As a visitor to Naples, Italy and the surrounding countryside, it’s hard to disregard the presence of Mt. Vesuvius looming everywhere one goes. For example, should one forget for a moment, we have only to step onto the commuter train between Naples and Sorrento, the Circumvesuviana, for the name to remind us. But I suppose residents must surely forget it’s presence, for the most part. Otherwise, how could they live there, despite the evidence in their midst of the destruction of which it’s capable, in the forms of the vivid remains of 2 towns, Pompeii and Herculaneum, excavated from the ash of the eruption of 79 A.D. ? And deadly reminders have come regularly since that most famous eruption, as recently as 1944.
Because of the uncertain weather, I chose Herculaneum, the more intimate of the 2 sites, for a visit one winter afternoon a few days before Christmas. It was almost deserted, something I’d hoped for, the better for some contemplative time travel. One of my favorite genres of literature, when I can have a glimpse of a long ago time in person and in solitude, for me there’s nothing better. A drizzly day in this Roman town beside the Bay of Naples was a perfect opportunity.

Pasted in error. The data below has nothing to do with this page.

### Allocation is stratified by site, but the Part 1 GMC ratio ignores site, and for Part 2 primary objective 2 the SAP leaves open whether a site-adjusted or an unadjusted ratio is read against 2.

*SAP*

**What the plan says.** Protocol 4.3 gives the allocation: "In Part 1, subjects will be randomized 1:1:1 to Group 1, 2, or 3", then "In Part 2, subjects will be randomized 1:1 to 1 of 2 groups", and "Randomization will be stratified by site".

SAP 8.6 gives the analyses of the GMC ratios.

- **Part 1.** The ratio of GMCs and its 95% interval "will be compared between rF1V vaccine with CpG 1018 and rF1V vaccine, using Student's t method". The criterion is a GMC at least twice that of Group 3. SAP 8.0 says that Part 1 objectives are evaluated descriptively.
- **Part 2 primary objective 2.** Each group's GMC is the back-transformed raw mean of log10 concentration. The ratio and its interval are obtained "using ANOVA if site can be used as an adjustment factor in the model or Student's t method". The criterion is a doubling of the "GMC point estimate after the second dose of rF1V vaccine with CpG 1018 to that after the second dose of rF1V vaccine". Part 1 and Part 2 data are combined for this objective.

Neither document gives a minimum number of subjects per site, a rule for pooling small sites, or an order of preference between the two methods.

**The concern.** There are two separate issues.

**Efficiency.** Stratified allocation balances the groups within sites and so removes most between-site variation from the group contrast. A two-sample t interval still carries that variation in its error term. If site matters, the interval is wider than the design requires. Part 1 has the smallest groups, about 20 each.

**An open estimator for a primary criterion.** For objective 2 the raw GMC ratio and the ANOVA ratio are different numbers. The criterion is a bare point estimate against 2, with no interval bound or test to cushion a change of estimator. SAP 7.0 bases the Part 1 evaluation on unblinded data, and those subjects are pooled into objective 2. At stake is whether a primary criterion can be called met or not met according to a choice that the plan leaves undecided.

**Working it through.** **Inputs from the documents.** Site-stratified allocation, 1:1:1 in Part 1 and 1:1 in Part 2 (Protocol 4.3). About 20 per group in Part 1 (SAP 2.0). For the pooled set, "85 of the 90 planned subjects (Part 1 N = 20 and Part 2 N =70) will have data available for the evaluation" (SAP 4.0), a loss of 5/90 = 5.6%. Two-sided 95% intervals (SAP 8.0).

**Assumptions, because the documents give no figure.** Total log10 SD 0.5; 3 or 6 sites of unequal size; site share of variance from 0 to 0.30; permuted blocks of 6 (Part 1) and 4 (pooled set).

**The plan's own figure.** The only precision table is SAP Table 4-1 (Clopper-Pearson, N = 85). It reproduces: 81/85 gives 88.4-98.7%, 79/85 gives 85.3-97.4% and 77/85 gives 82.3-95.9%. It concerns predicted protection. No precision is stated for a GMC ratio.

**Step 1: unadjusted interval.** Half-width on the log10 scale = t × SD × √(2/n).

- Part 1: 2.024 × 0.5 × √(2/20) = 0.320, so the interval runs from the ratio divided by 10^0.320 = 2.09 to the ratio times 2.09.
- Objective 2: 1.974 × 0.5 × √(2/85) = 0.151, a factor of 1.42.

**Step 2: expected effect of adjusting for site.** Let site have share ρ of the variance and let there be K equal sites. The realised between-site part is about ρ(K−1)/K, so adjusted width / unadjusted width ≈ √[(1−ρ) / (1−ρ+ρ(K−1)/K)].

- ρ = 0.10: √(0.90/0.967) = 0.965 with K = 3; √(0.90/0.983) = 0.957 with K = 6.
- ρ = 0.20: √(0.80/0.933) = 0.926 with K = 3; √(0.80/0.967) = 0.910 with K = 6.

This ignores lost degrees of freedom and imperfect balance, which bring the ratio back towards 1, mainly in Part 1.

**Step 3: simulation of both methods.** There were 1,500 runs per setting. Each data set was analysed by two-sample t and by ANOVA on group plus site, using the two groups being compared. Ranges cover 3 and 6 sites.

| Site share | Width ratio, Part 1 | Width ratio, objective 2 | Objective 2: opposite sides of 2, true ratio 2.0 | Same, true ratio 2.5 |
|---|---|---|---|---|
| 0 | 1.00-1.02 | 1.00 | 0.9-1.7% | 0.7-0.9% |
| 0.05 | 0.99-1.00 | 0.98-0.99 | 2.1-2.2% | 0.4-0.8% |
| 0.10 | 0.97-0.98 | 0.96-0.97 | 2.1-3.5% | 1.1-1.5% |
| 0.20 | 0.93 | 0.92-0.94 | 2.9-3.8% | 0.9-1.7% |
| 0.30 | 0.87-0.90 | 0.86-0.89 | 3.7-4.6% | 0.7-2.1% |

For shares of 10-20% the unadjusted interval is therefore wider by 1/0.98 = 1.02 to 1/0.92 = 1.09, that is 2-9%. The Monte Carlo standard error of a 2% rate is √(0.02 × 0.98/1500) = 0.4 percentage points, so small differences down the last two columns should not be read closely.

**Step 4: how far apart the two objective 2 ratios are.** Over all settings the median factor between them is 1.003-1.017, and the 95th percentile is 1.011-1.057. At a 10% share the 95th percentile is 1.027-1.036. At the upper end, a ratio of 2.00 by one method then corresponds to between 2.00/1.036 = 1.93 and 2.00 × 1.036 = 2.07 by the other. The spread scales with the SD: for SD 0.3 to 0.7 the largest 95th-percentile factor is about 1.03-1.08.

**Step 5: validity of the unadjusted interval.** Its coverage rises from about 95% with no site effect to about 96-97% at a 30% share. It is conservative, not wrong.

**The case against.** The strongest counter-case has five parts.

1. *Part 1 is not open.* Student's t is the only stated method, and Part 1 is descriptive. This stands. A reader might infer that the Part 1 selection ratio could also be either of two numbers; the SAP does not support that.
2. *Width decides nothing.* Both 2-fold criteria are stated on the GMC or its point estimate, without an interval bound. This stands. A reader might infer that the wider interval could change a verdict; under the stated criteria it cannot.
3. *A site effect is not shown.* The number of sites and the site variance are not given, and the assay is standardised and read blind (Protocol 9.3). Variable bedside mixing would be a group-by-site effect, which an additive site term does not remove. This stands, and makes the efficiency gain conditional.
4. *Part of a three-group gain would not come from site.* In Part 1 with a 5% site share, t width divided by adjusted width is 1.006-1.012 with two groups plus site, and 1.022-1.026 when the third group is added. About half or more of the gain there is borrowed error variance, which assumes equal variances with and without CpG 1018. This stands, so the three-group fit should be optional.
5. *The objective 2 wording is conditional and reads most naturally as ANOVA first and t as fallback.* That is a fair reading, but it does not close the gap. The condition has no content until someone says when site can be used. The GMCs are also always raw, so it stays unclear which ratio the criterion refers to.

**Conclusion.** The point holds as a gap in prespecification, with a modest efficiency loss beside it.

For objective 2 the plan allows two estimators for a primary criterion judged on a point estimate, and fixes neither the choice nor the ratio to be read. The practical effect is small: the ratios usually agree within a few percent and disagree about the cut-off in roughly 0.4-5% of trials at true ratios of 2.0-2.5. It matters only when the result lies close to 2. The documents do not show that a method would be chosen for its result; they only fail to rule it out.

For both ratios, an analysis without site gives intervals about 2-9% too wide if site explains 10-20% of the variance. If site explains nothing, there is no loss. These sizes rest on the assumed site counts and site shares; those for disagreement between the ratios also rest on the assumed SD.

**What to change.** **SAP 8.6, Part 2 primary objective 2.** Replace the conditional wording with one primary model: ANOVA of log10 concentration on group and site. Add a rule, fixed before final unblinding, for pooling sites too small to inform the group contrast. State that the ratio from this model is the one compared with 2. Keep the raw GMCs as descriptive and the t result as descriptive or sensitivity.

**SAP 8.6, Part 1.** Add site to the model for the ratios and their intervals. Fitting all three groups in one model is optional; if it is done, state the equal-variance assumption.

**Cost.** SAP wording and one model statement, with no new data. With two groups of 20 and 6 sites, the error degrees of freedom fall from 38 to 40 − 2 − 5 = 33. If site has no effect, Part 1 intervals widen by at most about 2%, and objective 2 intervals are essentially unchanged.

The stop on the Circumvesviana line for the town, old and part of the new, is Ercolano Scavi (Herculaneum Excavations). It’s a downhill walk of about 10 minutes from the station, through the modern town, to the excavations. The final approach into history is a straight incline and the view to the right is striking, the Roman town below and the new beyond and above.
Herculaneum is no longer on the water, not unlike the Roman port of Ostia Antica near Rome. But what remains about half a mile from the sea, including the boathouses only discovered in 1982 where citizens took refuge from the pyroclastic flow that buried the town, is devastating evidence of the human disaster that took place here.
Two things, in particular, stood out to me in the beauty of these ruins. Architecturally, it was what was known as a thermopolium, essentially an ancient Roman fast food operation. One need not have much imagination to conjure lines forming where the best hot food was available to take home after the excitement of a particularly contentious chariot race.
Of all the decoration in evidence on the excavated walls of Herculaneum, my very favorite is a small, but highly sophisticated, detail of fresco set just above my eye level. Done all in red, it shows what appears to be a horn with a ribbon tied in a bow. It’s spontaneous execution was clearly done by a quick, sure, master's hand. I don’t believe it’s possible to have been done any more beautifully and it’s these glimpses into the nature of a past civilization that, for me, are most surprising and revealing.
For additional information, please click on the following links:
A PBS investigation, 'Secrets of the Dead'.
From an eyewitness, Pliny the Younger.
For the foodophile-in-residence, PHeymont,
Food in ancient Herculaneum.
More PortMoresby in Italy
And for all of PortMoresby’s contributions, click here.